There are now six families grieving the untimely loss of their parent, grandparent, husband, or wife. Many more families in our community will experience this tragedy if you don’t take steps right now to stop the spread of COVID-19. You must stay at home except for life-sustaining activity. By leaving your home today for any unnecessary reason, you are taking someone else’s life in your hands. Even if you feel fine, you could unknowingly transmit the virus to someone else. Your carelessness could kill them. Is that trip to the store worth it? Is seeing your friends in person worth it? Make the right choice. Stay at home.”

That was two days ago. This morning’s tally on the county tracking website is 8 deaths and 564 positive cases, and no doubt it will have jumped higher in this evening’s update.

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Everywhere there are stories about private companies and institutions stepping up to organize medical supplies and protective gear. Younger Son’s university did an Instagram story last week describing the boxes of stuff they’ve been putting together for donation: masks and gloves from the biology labs; adapted protective gear from the athletic departments; and masks and gowns sewn from surplus stuff in the theater costume department. There are also reports of private organizations setting up field hospitals and some cities trying to adapt convention centers and sports venues for non-intensive hospitalization.

But it’s all very ad hoc. Because the reality is that there is no national healthcare coordination in this country—unless it involves regulation of drugs and corporate pricing. Even at the state level, any coordination is fractured because all the facilities and networks are essentially privately owned. I assume the various hospital networks are communicating to try to figure out who has what resources, but there is nothing like the national coordination seen in the UK via the (flawed but essential) NHS.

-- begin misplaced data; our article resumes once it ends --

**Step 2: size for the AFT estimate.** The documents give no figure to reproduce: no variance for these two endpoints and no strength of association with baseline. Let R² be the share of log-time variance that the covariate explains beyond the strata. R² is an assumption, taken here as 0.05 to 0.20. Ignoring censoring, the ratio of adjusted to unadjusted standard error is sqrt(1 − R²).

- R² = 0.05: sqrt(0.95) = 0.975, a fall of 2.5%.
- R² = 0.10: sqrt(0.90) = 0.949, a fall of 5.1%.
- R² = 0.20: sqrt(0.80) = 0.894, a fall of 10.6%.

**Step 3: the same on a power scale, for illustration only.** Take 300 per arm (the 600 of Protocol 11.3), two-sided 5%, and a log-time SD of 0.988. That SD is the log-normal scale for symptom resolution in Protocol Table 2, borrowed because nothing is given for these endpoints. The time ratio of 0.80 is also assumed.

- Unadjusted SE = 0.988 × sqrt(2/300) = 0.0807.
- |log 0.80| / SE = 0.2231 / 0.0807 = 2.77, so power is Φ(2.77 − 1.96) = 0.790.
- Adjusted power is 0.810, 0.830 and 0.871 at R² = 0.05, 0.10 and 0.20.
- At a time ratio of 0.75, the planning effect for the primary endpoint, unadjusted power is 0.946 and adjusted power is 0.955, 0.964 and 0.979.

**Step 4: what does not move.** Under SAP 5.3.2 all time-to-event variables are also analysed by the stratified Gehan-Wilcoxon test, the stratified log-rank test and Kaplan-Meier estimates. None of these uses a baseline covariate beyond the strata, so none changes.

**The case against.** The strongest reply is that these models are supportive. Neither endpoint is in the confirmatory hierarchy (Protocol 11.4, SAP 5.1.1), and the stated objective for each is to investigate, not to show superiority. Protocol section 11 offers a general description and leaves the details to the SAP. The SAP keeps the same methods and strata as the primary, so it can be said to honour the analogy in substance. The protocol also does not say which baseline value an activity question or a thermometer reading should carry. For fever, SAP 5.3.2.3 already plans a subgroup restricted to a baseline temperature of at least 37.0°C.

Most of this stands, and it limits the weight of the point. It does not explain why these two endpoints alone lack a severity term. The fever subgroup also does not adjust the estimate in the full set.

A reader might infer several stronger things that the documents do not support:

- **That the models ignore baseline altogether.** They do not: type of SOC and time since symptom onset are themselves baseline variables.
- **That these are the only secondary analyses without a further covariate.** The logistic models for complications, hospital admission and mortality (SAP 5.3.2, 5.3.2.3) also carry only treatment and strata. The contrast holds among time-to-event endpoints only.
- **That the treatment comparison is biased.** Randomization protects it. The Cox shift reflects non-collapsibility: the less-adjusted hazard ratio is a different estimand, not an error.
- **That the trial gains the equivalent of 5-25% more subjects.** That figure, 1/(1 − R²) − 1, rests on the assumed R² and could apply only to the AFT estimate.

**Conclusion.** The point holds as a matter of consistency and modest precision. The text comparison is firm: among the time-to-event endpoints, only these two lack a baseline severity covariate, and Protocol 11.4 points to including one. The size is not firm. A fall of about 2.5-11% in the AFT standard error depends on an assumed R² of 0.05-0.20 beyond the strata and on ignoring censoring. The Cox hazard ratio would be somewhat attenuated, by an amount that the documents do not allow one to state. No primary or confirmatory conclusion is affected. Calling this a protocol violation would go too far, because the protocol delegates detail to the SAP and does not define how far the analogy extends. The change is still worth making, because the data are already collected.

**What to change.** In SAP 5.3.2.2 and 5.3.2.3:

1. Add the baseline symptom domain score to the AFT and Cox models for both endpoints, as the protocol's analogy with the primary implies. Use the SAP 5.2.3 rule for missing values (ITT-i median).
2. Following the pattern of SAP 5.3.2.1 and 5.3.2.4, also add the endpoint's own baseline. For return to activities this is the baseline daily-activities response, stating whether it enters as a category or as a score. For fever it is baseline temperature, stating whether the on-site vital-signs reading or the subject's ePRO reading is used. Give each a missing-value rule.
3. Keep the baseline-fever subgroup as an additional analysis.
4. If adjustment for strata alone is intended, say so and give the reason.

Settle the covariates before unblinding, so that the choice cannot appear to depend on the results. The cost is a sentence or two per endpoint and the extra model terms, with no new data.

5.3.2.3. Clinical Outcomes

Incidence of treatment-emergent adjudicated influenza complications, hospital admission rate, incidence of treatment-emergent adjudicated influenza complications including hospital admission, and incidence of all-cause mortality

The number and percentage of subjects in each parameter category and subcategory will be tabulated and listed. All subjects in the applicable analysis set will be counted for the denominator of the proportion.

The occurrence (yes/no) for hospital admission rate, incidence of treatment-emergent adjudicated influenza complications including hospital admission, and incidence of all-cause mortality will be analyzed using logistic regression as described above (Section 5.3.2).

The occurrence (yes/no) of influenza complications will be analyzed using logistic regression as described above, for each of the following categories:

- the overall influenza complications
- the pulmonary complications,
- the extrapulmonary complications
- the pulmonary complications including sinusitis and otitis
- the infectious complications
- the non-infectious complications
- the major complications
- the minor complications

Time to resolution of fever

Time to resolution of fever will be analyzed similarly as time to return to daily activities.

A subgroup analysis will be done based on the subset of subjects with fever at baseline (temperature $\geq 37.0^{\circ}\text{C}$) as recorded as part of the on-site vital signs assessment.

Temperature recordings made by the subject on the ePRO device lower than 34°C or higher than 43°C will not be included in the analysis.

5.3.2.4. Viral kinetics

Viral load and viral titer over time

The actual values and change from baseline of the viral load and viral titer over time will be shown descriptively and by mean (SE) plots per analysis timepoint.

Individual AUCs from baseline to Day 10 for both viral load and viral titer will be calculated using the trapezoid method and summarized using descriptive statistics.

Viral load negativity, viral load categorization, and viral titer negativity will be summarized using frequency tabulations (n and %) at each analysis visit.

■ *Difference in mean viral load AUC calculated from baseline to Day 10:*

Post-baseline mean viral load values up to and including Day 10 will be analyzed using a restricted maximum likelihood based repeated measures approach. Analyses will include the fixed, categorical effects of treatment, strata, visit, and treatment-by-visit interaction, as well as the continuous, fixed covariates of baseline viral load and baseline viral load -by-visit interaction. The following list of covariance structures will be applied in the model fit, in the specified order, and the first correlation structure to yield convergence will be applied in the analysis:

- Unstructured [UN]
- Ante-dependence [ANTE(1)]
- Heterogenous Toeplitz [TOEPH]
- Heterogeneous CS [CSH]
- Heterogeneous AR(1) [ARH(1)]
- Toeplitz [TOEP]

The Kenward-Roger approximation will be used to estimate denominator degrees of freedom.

fullsizeoutput_1116Note the sharply rising bright pink line in this graphic from the Financial Times. Yep, that’s the best-in-the-world US of A. And these are just the reported tested-positive cases.

Of course, there could have been national-level coordination via the CDC (Centers for Disease Control) and the pandemic response team at the National Security Council—but the former has seen its funding slashed and the latter was disbanded two years ago. Trump did not create Covid-19 but the staggeringly incompetent and venal actions of his government over the past three years have certainly ensured that way more people will die because of it.

And a number of state Governors are refusing to order strict containment measures, essentially saying, “We’re not like New York or California and the president says it’s not necessary.” Yes, they’re all Republicans. The list includes Alabama, Mississippi, Oklahoma, South Carolina, and South Dakota – and Florida. Yes, Florida. The state where thousands of college kids were partying on the beaches just two weeks ago and the state with a disproportionate number of retired folks. Wonderful.

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So, it’s left to the likes of county-level elected officials to remind us that we’re all in this together, along with New York’s Empire State Building, which sent out this tweet on the 30th:

“Starting tonight through the COVID-19 battle, our signature white lights will be replaced by the heartbeat of America with a white and red siren in the mast for heroic emergency workers on the front line of the fight.”